Roll dough out on a lightly floured surface until it is in a 18"x8" rectangle. The short end of the dough should be facing you. Place the butter rectangle on the dough rectangle, with the butter covering the top two thirds of the dough, leaving a 1" border of dough around the butter.

Now for the fun part! Fold the unbuttered bottom 1/3 of the dough up over the middle buttered third. Fold the top buttered 1/3 down over the middle 1/3, like a business letter. Seal the edges of the dough and roll your dough back into an 18"x8" rectangle. If at any point in this process the butter starts to ooze out or your dough becomes too soft and sticky, put the dough back in the refrigerator for 10 minutes. So! Now for the 'turning' process, which helps to create the flaky layers. Mmmm.... So again, fold the bottom 1/3 up over the middle 1/3, and the top down over the middle. Turn the dough so the folded edge is to the left and the open edge is on the right. Roll into a 18"x8" square. Repeat the 'turn' two more times. Wrap dough in plastic wrap and refrigerate half an hour.

Roll dough into a 24"x12" rectangle and let rest for 5 minutes. This relaxes the gluten so the dough will not shrink when it is cut. Cut dough down the middle so you have two 24"x6" rectangles.

This gets complicated to explain, so pay attention. Measure 2 1/4" from the end of the dough and make a little notch mark. Then make notches every 4 1/2" down the rest of the dough. On the other side of the dough, start making notches every 4 1/2". You'll have staggered marks on opposite sides of the dough. Cut diagonally from top to bottom and you'll have 9 triangles of dough. Tada!

Again, more fun. Stretch the triangles and start croissant-ing! Roll from the fat end to the skinny end, pinching the two ends together when you're done. Make sure the end of the triangle is tucked under your roll.

When you are finished rolling your rolls, you should have 18 3 1/2" croissants (unless you're working with men, who insist on having bigger 'man croissants.')

Croissants can, at this point, be refrigerated overnight. In the morning you can just take them out and let them rise for about an hour and a half. Or you can just let 'em rise and eat them right then! But I bet by now, you're tired, and you need a break. I was! After croissants have risen, brush them with a lightly beaten egg. Bake in a 375 degree oven for 20 to 25 minutes.

And behold the croissant gallery...

Flake city!

And while I am very proud of myself for completing this undertaking, I say, for the effort, it's best to just buy your croissants from a good, local bakery. But it's fun to try once!

Wednesday, February 4, 2009

Comfort Food

Tada! Spinach and pilaf.

God knows where mom got the recipe, (maybe from the back of the Minute Rice box?) but I love it. We ate it all the time growing up. It's fine egg noodles and minute rice, sauteed in butter, then covered in chicken broth and cooked until tender. The spinach is just cream cheese (a lot of it) and butter. So easy and so comforting. But, I'll admit, kinda weird.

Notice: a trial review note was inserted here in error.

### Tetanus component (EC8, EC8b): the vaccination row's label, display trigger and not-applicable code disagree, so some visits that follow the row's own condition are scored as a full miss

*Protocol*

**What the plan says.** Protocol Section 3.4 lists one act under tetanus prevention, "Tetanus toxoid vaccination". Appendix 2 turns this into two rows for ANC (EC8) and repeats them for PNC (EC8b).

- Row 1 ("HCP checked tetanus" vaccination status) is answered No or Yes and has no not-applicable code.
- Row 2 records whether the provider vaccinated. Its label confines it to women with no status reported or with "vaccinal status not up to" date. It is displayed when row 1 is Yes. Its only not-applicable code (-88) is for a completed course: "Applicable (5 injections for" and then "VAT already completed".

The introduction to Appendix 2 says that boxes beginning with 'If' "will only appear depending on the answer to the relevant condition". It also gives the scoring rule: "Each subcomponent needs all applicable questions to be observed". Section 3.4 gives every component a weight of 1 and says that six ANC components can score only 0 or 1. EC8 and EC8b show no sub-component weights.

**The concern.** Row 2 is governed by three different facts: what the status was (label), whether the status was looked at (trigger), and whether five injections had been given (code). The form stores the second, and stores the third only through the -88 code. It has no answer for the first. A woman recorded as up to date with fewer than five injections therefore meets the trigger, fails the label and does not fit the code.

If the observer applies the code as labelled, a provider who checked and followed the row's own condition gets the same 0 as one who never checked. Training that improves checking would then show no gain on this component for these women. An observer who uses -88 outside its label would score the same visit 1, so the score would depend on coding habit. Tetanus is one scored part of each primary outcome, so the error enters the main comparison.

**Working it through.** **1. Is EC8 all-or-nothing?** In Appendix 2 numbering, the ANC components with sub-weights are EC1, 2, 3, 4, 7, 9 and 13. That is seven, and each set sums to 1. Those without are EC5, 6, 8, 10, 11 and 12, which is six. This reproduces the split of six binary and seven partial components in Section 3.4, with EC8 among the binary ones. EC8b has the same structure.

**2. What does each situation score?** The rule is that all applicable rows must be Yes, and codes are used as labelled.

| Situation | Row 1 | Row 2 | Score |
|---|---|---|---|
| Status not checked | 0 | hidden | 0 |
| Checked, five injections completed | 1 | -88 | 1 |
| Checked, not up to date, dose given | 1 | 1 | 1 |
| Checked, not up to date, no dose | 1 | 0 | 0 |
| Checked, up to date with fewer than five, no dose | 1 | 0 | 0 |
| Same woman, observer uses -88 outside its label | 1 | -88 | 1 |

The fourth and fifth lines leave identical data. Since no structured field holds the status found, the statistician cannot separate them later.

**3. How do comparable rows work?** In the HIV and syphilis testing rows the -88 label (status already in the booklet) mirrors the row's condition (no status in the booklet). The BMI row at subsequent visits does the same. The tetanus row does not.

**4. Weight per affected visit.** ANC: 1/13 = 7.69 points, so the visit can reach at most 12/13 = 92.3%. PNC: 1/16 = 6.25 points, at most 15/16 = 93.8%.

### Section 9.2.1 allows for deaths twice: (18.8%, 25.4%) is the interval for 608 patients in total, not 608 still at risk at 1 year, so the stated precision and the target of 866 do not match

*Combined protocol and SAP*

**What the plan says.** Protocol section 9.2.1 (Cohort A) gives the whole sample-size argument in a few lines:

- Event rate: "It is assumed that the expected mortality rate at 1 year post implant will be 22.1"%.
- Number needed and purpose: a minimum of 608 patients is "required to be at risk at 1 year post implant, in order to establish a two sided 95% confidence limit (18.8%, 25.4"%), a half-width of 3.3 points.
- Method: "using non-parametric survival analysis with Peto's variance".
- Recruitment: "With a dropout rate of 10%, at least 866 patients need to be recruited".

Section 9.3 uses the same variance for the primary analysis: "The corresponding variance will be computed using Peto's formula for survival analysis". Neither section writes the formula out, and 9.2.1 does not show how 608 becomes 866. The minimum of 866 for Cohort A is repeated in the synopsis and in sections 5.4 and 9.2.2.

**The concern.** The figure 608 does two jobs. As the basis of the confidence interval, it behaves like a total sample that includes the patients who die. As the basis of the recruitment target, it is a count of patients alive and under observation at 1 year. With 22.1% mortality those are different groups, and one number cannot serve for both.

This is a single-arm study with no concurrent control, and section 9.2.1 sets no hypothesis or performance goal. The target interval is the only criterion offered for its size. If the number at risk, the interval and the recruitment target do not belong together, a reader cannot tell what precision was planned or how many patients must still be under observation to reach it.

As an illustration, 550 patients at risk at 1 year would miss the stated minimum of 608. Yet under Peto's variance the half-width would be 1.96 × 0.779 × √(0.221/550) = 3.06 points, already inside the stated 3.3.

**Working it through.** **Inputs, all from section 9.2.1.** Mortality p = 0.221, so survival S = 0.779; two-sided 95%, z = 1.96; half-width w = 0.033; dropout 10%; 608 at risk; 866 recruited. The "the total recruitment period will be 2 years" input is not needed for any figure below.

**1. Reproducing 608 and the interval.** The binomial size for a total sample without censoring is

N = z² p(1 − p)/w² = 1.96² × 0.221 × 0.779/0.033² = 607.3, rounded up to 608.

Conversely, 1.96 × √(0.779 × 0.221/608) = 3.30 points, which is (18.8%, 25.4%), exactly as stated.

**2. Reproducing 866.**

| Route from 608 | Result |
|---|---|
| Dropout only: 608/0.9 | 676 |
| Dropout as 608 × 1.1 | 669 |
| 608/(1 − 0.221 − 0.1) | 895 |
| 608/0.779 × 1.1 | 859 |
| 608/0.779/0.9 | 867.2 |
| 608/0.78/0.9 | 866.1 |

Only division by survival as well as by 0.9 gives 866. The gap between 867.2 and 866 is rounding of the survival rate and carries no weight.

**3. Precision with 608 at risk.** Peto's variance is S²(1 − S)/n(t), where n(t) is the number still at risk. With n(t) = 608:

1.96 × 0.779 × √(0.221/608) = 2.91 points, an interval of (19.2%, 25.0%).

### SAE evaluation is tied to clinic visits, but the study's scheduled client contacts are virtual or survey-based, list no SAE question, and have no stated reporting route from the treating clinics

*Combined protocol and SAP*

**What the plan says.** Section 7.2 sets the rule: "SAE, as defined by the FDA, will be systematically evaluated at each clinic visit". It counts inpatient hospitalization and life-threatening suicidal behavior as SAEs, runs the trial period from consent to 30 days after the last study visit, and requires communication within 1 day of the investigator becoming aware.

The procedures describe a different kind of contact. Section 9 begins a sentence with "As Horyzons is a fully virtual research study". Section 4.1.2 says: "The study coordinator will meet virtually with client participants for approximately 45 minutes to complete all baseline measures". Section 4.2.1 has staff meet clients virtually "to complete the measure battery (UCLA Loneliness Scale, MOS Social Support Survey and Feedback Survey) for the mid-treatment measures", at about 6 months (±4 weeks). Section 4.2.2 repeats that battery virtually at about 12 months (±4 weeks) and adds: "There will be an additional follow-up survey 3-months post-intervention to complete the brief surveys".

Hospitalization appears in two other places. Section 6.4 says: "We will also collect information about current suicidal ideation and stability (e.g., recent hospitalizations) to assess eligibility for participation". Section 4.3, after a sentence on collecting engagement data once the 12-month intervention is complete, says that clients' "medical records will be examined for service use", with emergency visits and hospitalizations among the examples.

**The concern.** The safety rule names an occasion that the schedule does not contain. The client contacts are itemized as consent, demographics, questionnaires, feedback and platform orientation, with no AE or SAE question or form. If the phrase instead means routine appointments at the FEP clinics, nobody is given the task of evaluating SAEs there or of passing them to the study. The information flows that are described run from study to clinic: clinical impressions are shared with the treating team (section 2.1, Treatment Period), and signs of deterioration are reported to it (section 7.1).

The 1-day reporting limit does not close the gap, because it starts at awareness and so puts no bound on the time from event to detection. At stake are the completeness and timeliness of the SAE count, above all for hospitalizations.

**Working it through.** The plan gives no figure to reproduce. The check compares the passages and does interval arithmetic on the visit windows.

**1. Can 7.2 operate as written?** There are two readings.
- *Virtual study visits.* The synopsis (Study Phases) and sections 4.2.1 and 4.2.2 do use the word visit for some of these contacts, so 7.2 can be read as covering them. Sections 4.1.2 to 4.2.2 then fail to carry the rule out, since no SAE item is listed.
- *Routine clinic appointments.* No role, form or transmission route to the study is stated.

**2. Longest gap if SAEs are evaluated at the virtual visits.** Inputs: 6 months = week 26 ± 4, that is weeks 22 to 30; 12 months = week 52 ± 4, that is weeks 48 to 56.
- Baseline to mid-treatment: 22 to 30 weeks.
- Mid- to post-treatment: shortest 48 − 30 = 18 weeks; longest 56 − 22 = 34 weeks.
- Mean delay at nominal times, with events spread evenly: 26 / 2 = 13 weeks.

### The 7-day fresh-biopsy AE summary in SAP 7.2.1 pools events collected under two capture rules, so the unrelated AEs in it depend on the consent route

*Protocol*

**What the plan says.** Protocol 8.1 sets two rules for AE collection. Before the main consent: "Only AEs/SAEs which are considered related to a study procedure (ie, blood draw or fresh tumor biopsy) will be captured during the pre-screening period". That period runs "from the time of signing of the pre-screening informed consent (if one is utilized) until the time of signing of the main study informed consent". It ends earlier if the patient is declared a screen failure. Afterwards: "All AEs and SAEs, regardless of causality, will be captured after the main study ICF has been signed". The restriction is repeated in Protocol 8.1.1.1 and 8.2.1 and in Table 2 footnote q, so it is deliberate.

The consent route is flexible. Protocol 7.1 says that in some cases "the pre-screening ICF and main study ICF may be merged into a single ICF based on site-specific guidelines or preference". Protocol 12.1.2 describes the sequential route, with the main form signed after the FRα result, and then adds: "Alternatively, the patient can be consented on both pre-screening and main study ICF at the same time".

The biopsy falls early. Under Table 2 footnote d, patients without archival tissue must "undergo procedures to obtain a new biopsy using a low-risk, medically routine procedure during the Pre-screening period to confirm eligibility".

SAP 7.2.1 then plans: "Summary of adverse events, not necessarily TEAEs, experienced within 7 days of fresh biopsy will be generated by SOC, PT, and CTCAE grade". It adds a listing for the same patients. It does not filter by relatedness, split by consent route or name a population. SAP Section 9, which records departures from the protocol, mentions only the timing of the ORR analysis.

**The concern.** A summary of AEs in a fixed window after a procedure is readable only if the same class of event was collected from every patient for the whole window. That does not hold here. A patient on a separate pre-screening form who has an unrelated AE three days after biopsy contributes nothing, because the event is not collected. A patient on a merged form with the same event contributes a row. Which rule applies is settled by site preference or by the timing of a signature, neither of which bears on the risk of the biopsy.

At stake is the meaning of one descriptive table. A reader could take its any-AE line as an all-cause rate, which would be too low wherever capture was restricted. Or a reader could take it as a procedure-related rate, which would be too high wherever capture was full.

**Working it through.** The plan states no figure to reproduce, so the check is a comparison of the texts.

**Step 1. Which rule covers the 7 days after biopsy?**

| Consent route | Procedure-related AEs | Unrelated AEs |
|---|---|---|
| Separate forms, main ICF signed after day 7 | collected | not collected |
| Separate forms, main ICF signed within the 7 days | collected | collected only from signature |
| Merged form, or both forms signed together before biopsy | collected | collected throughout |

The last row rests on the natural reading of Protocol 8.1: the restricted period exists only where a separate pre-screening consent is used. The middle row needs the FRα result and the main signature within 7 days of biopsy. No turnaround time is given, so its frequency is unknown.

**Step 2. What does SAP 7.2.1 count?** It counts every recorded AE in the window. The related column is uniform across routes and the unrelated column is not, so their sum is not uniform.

So what do you eat when no one's looking and you want to be reminded of home?

(And don't even get me started on red noodles!)

Monday, February 2, 2009

Mulligatawny Soup Mix Gifts

Unlike every other food blog, I'm not going to write about the Super Bowl - after all, we made dip. And this dip wasn't the most photogenic (believe me, I tried). 'Especially cuz it was a second-half dip, so all the cheap beer had taken its toll, and I couldn't convince the masses to let me get a picture before the shoveling ensued. (Though I was one of the masses, so I didn't try very hard.) But yeah, it was an orange dip. Very good and spicy. You'll just have to take my word for it.

So I'm going to tell you about the soup mix I made for my sister! She suggested I make Mulligatawny for Christmas presents, and I'd never even heard of it before. Now that I've done a little research, it seems that there isn't a traditional version of this soup, since no one really knows where it came from. Mulligatawny means 'pepper water' and it's billed as an Anglo-Indian soup. Some recipes call for coconut milk, which I'll have to try since I looooove coconut milk.

As you can see, it makes a very pretty gift, in pint Ball Mason jars (if you use a bigger container the layers won't be as thick). Bear with me, this is kind of instruction-heavy.

Mulligatawny Soup Mix
from the Washington Post

2 T, 1 t chicken bouillon granules
3 T dried chopped chives or onions
1 T mild to med-hot curry powder
3/4 t ground cardamom
1/2 t dried thyme leaves
1/2 t dried minced garlic or garlic powder
1/4 t ground black pepper
and/or 1/4 t ground hot red pepper
1/3 c finely diced dried apples
1/2 c uncooked white basmati rice
1/3 c dried red lentils
1/4 c dried yellow split peas
1/4 c dried green split peas or lentils
1/3 c dried cranberries or golden raisins
1/2 c roasted, unsalted peanuts, chopped, for garnish